It is interesting to note the relationship of Taj’s statement to the verdict of the Supreme Court of Bangladesh. It upheld the abolishment of the caretaker system, but it also mentioned that the so-called void system, in which the courts may void laws inconsistent with fundamental rights may be practiced, for another two parliamentary terms for the sake of the “Safety of the State and the People.”

Sheikh Hasina and Khaleda Zia have to understand that the seat of power and learning both have shifted to the western countries, the United States and Europe. They would do well to take lessons from the international political situation. Coups in the Maldives and Mali against democratically elected leaders and the continuing political struggle in Tunisia, Egypt, and Syria, following the Arab Spring are patent reminders that democracy is a fragile institution.

They must realize that democracy as a regime is justified by its ability to deliver public goods to a broad spectrum of citizens and not just to an elite group. They should know their current status in the country. The Daily Star conducted an on-line poll wherein 87.8 percent (total votes 499) voted to express their disagreement that Sheikh Hasina’s government has implemented more than what the party pledged in 2008. They should be aware of the public evaluation of their performance. All of those are likely to be vain hopes.

The former Chief Election Commissioner, Shamsul Huda statement says it all. He said “the type of democracy practiced in Bangladesh is vulgarized by the ruling party, which encourages black money and muscle power in the absence of the rule of law. Instead of building institutions. The ruling party in most cases tries to destroy institutions like the Election Commission and the Judiciary. They also to politicize the bureaucracy, police, administration and dangerously, the military.”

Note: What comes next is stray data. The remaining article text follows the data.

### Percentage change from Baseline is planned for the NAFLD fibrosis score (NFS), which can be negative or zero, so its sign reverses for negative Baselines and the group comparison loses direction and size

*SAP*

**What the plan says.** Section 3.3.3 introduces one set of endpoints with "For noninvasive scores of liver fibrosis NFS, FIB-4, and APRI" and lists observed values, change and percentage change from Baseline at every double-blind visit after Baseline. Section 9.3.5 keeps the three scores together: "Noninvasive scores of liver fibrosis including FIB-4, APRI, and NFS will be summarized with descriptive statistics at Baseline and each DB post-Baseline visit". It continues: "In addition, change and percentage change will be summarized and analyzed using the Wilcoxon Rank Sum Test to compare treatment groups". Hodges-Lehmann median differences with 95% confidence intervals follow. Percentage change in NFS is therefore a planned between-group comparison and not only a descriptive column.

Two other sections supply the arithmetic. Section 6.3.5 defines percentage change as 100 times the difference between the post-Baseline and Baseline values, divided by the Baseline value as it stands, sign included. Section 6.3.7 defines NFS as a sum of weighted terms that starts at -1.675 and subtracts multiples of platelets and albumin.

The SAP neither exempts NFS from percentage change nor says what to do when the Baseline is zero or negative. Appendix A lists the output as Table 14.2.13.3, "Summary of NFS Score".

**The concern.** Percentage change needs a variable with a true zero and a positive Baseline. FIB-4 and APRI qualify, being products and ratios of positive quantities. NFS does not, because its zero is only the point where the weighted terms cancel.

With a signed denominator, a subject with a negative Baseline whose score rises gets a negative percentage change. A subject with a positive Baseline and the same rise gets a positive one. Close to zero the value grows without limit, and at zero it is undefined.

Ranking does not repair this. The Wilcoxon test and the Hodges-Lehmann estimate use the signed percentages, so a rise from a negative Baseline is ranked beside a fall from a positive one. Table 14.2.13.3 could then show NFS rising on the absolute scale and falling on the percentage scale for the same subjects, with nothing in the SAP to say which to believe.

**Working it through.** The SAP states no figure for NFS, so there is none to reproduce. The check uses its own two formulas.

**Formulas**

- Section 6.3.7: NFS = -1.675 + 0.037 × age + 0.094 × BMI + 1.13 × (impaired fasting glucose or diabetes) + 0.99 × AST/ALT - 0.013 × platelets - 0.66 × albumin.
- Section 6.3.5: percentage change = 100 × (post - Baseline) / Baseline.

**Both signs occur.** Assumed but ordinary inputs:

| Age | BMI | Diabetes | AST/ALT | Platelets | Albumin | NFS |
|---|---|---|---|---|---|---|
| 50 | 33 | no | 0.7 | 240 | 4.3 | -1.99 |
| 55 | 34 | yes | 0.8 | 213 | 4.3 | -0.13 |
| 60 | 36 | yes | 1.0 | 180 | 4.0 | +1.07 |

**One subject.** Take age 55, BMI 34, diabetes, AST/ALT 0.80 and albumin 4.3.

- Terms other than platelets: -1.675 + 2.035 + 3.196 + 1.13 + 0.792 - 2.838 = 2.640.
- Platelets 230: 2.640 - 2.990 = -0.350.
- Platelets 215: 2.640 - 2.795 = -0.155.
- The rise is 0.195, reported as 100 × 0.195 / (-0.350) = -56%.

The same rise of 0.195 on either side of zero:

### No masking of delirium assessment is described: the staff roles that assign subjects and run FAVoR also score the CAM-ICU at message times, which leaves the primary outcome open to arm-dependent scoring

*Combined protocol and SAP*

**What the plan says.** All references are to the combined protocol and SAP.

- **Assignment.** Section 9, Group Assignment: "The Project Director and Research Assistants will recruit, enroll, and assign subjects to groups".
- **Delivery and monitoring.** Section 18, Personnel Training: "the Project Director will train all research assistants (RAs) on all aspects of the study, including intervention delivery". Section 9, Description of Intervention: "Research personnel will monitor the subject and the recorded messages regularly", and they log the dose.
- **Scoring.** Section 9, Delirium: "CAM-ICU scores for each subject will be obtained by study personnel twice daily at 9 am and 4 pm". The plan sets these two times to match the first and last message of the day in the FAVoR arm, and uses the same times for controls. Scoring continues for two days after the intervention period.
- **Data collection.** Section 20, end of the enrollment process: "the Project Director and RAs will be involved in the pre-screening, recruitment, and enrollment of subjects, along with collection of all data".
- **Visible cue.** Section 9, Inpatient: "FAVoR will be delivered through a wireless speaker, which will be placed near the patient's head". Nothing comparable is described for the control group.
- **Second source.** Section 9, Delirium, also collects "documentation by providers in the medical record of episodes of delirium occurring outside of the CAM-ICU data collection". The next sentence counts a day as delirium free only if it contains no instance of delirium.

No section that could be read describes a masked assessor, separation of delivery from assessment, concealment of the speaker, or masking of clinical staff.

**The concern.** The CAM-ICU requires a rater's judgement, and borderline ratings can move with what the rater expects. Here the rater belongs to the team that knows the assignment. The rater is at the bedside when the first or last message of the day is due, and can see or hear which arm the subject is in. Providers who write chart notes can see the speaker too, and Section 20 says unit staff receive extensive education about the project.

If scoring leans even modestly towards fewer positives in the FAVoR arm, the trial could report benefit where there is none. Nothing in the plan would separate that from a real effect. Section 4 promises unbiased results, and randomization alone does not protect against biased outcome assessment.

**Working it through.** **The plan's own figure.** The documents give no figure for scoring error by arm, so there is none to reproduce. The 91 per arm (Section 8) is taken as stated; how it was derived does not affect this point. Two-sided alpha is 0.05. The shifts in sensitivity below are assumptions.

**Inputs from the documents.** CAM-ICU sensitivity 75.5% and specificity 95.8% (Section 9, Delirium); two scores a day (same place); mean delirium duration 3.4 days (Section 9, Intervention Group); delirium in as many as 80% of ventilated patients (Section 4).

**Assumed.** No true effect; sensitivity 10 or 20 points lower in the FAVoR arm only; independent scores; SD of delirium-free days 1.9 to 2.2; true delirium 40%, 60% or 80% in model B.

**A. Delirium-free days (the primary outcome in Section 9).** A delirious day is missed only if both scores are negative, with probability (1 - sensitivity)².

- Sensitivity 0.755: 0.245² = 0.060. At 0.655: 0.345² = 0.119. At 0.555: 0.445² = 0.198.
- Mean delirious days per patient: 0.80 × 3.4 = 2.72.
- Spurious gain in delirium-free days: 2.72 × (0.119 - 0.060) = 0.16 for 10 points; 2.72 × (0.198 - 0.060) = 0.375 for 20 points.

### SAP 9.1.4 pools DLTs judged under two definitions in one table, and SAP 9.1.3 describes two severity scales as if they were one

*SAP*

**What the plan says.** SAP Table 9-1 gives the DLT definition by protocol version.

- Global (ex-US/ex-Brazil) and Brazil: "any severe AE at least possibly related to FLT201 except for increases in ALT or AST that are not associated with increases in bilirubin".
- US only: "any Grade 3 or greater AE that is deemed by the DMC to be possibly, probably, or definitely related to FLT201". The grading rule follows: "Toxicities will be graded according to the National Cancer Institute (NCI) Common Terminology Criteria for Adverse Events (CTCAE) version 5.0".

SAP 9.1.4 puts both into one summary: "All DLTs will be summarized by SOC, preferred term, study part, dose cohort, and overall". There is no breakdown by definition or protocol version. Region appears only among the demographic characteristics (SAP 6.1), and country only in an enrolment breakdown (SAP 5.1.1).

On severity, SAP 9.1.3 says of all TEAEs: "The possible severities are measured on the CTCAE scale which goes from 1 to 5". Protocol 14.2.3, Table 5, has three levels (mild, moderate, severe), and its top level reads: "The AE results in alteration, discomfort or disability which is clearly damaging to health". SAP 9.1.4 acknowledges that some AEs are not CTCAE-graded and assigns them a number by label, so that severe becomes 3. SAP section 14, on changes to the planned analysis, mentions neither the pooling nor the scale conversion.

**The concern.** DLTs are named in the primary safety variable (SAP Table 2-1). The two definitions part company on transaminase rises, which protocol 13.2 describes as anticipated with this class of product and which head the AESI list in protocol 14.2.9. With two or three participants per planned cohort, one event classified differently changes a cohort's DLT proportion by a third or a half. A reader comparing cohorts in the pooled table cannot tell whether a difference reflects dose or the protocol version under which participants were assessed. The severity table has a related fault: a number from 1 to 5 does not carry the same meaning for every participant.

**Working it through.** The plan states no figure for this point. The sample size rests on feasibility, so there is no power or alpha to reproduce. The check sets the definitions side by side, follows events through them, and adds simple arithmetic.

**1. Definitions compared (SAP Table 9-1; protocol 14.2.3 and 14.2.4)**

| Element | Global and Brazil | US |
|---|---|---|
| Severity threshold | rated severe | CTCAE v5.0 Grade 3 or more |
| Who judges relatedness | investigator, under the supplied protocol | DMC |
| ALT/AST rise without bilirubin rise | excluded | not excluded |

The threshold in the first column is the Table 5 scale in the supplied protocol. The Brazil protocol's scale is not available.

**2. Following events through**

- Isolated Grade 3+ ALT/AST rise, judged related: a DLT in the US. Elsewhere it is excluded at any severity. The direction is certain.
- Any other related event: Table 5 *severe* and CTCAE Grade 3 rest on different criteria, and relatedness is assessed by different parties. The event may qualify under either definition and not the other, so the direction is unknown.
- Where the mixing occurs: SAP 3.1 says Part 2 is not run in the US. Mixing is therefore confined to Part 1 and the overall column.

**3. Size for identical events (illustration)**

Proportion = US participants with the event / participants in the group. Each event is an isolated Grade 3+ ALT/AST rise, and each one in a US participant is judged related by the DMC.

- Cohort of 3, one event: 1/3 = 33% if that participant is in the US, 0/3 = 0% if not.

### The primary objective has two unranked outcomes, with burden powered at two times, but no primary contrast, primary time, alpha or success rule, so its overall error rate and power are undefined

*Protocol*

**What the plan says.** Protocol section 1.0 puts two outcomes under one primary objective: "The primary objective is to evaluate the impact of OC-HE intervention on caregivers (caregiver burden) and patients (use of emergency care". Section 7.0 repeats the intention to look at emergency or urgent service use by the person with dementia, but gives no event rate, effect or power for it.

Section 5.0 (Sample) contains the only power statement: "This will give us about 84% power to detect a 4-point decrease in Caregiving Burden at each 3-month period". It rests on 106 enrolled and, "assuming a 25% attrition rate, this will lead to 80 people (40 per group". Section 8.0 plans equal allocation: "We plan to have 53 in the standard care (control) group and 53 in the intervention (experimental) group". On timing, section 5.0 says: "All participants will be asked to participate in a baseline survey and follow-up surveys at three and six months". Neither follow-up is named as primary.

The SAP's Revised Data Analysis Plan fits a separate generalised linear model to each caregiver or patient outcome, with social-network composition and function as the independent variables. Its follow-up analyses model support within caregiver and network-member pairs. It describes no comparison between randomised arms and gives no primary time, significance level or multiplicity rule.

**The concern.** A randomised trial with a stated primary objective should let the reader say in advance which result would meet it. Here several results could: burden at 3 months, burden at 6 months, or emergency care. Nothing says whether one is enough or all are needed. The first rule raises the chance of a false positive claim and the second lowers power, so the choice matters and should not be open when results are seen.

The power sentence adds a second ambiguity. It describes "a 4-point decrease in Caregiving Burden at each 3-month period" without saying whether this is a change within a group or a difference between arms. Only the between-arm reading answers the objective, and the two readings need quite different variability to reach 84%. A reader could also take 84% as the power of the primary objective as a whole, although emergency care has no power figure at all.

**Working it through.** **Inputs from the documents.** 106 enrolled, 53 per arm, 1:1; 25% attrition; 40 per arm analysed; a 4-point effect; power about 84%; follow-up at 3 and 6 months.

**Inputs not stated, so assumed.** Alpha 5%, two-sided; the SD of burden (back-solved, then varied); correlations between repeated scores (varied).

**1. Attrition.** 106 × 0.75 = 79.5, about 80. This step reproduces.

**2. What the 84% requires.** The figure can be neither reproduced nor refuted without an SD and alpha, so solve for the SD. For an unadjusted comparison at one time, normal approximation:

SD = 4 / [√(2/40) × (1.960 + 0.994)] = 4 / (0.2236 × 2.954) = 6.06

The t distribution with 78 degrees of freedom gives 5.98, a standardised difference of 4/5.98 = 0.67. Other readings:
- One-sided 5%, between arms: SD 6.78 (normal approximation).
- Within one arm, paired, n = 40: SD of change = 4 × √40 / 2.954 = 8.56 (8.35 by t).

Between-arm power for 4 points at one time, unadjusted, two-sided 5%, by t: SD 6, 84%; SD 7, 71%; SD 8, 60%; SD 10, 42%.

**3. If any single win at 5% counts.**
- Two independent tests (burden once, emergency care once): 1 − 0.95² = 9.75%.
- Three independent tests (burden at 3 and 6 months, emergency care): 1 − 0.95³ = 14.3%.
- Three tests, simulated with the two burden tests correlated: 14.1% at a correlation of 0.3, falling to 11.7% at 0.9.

In view of the above, it is imperative that both the prime minister and the leader of the opposition adopt a positive attitude and vow to sit down for a dialogue to discuss and sort out all their personal and political differences. However, they must sit alone, with the objective for finding solutions, be unconditionally constructive, respect the right to differ and be receptive to consider alternatives. Until the dialogue is completed, and an agreement is reached, no information should be given to MPs or media personnel.

During their dialogues all other members of parliament must be instructed not to interfere, conduct themselves professionally and respect other MPs. They should stop all suggestions of undemocratic ideas like conspiracy theory, the third force and blame game between themselves. Conspiracy and third forces operations are only possible with the assistance of the insiders within.

In this modern world of IT technology, the citizens of the country are well informed of the methods the governments of the western countries use to fulfill their election pledges to their citizens and how their oppositions play an effective “check and balance” role. Bangladesh’s citizens demand the same form their elected representatives.

(Badrul Islam is an independent researcher and freelancer. He can be contacted at